I parked in the free car park at the top of the hill in Polruan and wandered down to the ferry terminal to enjoy the view across to Fowey.  Sadly breaking this section in two meant that I wasn't going to get the ferry ride as part of the experience.  It did seem pretty busy though - plenty  of people were being taken backwards and forwards on the small craft.  The harbour was dominated by a large crane and a trawler out of the water undergoing repairs.  On the water it probably looks quite modest in size but out of the water it towered over the quayside.

Blockhouse View
I actually lingered for quite a while enjoying the view and getting the car journey out of my system before proceeding.  It was already building to a nice warm day and I made sure to provision myself properly at the village shop before heading off on the coast path.  I have to say that I have a certain amount of trepidation for this section - I remembered that some of the going was pretty tough.
Coastwatch

Initially the path took me through the narrow streets of Polruan.  It is a pretty little place but I sense that it is a bit cut off from the rest of Cornwall, with Looe some distance away and Fowey only accessible by ferry even though you can see it easily across the water.  It feels a bit like Fowey's poor relation, although its quietness might actually be a bonus if you live here.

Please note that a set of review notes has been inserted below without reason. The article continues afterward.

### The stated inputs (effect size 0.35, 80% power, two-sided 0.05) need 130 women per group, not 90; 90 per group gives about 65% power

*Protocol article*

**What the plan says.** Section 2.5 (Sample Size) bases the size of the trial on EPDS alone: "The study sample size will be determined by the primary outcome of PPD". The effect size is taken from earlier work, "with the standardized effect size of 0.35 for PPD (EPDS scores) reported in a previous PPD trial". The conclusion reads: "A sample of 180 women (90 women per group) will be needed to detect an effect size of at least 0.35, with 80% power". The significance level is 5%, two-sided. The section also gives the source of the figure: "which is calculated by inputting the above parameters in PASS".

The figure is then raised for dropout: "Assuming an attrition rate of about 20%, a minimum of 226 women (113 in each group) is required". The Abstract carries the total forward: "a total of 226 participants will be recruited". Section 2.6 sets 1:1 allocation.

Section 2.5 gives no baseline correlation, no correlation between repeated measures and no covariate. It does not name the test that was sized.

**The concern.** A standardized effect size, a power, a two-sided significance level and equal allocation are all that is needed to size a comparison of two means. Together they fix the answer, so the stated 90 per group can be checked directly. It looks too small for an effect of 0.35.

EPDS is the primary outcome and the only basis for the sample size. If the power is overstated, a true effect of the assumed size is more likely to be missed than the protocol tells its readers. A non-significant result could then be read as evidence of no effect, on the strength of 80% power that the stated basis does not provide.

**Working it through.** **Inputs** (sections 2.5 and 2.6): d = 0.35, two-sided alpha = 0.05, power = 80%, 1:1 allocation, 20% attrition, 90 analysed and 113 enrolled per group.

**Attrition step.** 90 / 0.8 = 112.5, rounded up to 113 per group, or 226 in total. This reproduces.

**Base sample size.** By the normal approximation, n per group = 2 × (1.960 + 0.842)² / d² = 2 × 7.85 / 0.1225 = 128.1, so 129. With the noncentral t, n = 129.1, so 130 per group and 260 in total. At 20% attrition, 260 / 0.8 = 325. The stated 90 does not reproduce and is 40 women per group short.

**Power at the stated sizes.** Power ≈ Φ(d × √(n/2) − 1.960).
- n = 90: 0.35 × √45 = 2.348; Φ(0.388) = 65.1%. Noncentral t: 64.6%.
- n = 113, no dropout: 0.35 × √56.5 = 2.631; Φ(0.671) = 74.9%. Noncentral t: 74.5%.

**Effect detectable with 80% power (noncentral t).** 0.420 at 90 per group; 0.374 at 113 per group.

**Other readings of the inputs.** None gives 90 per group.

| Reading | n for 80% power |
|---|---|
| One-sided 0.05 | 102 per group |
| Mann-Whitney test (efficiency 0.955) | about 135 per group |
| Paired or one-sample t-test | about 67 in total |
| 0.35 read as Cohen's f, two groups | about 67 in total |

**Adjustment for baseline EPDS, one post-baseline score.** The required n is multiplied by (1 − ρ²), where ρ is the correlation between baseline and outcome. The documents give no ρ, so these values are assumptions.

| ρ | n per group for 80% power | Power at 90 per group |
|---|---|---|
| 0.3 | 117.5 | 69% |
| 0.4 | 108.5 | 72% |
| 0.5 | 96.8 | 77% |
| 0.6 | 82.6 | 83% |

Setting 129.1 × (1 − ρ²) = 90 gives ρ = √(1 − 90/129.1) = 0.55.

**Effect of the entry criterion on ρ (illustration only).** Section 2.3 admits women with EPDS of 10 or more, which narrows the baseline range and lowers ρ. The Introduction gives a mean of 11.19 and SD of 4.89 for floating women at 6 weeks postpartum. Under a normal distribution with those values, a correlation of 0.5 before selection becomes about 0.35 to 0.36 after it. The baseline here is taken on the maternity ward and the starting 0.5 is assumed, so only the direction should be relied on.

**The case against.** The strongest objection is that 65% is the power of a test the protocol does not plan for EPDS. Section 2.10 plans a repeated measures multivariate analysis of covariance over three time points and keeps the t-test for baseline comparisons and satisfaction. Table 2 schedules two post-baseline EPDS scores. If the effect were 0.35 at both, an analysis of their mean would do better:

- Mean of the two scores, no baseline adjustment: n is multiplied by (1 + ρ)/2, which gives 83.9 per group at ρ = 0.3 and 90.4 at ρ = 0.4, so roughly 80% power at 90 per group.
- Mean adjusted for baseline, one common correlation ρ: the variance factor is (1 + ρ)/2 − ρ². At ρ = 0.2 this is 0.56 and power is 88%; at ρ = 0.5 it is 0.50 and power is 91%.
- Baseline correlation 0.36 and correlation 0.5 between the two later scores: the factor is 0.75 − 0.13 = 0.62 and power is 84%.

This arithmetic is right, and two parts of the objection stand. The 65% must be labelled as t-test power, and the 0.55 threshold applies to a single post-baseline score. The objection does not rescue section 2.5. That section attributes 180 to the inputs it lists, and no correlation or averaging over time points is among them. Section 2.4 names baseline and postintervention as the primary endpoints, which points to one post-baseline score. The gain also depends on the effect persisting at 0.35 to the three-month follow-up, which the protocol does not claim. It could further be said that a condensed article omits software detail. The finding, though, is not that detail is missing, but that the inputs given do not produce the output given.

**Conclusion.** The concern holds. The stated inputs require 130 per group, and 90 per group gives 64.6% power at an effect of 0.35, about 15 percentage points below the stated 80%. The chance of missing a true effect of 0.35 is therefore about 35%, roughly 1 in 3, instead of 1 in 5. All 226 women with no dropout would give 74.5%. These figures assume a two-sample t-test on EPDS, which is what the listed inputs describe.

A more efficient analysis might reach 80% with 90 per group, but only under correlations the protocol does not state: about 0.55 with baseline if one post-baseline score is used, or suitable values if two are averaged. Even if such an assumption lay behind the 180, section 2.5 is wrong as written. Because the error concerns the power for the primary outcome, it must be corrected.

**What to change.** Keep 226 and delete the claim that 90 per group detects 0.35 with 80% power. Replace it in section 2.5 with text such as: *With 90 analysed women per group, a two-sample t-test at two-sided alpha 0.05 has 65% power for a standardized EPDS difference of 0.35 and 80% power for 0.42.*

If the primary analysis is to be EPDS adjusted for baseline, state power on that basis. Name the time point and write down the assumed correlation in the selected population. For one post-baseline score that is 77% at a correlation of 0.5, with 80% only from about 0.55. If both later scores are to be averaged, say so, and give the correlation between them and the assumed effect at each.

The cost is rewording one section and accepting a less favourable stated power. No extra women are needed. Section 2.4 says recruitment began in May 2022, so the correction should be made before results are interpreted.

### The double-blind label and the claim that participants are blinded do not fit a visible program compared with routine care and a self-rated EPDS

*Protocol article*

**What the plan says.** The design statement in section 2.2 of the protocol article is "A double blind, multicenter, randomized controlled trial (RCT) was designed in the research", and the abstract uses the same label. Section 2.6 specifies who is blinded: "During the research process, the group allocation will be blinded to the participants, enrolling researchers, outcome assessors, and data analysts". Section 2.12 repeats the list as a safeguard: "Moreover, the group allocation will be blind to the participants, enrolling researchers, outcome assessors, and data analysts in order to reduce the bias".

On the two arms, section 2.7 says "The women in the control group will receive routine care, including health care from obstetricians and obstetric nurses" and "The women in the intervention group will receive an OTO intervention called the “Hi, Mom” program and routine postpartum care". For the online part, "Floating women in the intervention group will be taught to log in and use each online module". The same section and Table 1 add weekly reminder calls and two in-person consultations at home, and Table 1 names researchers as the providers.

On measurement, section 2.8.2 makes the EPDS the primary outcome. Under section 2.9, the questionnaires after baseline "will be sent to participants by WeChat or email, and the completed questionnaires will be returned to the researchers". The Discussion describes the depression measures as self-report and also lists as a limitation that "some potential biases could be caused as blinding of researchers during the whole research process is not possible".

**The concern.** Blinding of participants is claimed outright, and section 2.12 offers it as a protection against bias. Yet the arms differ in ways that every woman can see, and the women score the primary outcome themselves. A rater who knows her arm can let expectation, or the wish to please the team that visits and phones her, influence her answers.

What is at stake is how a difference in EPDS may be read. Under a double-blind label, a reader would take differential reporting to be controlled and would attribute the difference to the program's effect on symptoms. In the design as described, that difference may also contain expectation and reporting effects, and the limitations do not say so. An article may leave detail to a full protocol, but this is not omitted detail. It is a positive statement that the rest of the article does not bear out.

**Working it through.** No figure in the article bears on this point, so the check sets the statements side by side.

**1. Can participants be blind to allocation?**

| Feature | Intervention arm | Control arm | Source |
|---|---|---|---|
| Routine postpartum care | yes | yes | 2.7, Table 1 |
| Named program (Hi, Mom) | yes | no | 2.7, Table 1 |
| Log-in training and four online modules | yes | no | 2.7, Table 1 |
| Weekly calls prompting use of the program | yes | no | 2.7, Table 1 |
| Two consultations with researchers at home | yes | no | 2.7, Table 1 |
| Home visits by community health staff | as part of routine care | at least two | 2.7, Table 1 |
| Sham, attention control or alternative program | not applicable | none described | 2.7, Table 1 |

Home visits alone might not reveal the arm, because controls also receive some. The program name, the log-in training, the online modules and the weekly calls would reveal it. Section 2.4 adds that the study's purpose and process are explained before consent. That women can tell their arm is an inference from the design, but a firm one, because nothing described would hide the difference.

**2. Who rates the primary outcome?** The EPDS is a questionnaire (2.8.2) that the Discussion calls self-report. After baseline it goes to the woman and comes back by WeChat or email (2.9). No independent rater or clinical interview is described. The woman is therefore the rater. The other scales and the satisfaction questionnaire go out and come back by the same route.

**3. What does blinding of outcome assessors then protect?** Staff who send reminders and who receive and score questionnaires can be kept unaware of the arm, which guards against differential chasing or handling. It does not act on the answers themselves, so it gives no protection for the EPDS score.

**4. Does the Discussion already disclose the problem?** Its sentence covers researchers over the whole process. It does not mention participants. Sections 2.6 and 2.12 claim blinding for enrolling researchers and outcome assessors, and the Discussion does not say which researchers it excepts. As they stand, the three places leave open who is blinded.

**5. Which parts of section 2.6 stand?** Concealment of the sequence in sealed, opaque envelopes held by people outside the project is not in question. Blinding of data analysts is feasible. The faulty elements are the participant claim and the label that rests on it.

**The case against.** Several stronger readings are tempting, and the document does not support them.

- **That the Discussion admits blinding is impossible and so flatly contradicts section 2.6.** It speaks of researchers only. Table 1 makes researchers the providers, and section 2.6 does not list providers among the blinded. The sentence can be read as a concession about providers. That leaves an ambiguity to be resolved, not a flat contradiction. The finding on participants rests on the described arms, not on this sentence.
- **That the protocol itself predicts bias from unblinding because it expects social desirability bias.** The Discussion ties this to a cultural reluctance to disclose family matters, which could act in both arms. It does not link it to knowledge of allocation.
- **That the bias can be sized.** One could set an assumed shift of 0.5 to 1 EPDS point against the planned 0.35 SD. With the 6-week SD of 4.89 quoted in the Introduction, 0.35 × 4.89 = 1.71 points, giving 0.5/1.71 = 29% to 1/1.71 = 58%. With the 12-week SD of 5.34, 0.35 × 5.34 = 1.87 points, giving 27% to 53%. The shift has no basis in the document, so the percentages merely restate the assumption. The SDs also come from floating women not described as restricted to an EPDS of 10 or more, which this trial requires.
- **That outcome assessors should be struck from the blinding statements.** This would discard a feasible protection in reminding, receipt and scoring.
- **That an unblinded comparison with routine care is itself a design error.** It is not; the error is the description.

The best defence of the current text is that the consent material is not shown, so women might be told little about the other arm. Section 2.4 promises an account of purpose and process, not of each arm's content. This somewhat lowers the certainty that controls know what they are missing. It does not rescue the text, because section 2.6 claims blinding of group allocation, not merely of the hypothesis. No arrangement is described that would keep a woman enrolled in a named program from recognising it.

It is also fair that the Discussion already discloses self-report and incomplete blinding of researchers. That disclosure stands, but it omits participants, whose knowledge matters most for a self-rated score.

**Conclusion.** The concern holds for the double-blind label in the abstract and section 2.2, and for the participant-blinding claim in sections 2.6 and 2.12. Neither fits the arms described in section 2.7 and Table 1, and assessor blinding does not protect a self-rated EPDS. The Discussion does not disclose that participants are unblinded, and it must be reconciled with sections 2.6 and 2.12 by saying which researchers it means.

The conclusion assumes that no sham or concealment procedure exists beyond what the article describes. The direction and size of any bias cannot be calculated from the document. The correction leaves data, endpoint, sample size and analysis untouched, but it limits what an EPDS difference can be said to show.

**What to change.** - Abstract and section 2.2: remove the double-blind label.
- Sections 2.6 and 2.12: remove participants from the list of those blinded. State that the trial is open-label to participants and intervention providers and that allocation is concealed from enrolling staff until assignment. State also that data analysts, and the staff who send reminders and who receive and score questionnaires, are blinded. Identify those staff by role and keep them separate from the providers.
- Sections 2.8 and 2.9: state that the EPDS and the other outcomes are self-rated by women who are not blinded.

Leaving Polruan
As I left the built up area the first place I came upon was a blockhouse.  The path didn't officially go out to it but I thought it was worth a look especially so I could sit and eat the pasty that I had bought earlier in the village.  Amazingly even though a good 10-15 minutes had elapsed it was still molten inside but was still very satisfying :)  Feeling fortified I set off from Polruan in good spirits and ready to face the challenge ahead.  I passed by the Coastwatch Institute watch house that looked quite busy with volunteers.  Out to see there were a few boats to keep an eye on so they were obviously quite happy in their work.

Pencarrow Head
The first part of the path was a fairly gentle introduction although I sensed that I was regaining most of the height that I had lost earlier walking down into the village from the car park.  Behind me was the unmistakable outline of the Gribbin and its candy striped day mark sitting on top of it.  As I gained height I could see the rollercoaster like landscape that stood between myself and Looe, some 11 miles away.  I decided that on such a hot day the best policy was to take things quite slowly and keep myself topped up with water.  Interestingly the weather was far better than predicted - it was supposed to be overcast with hints of sunshine today.

Lantic Bay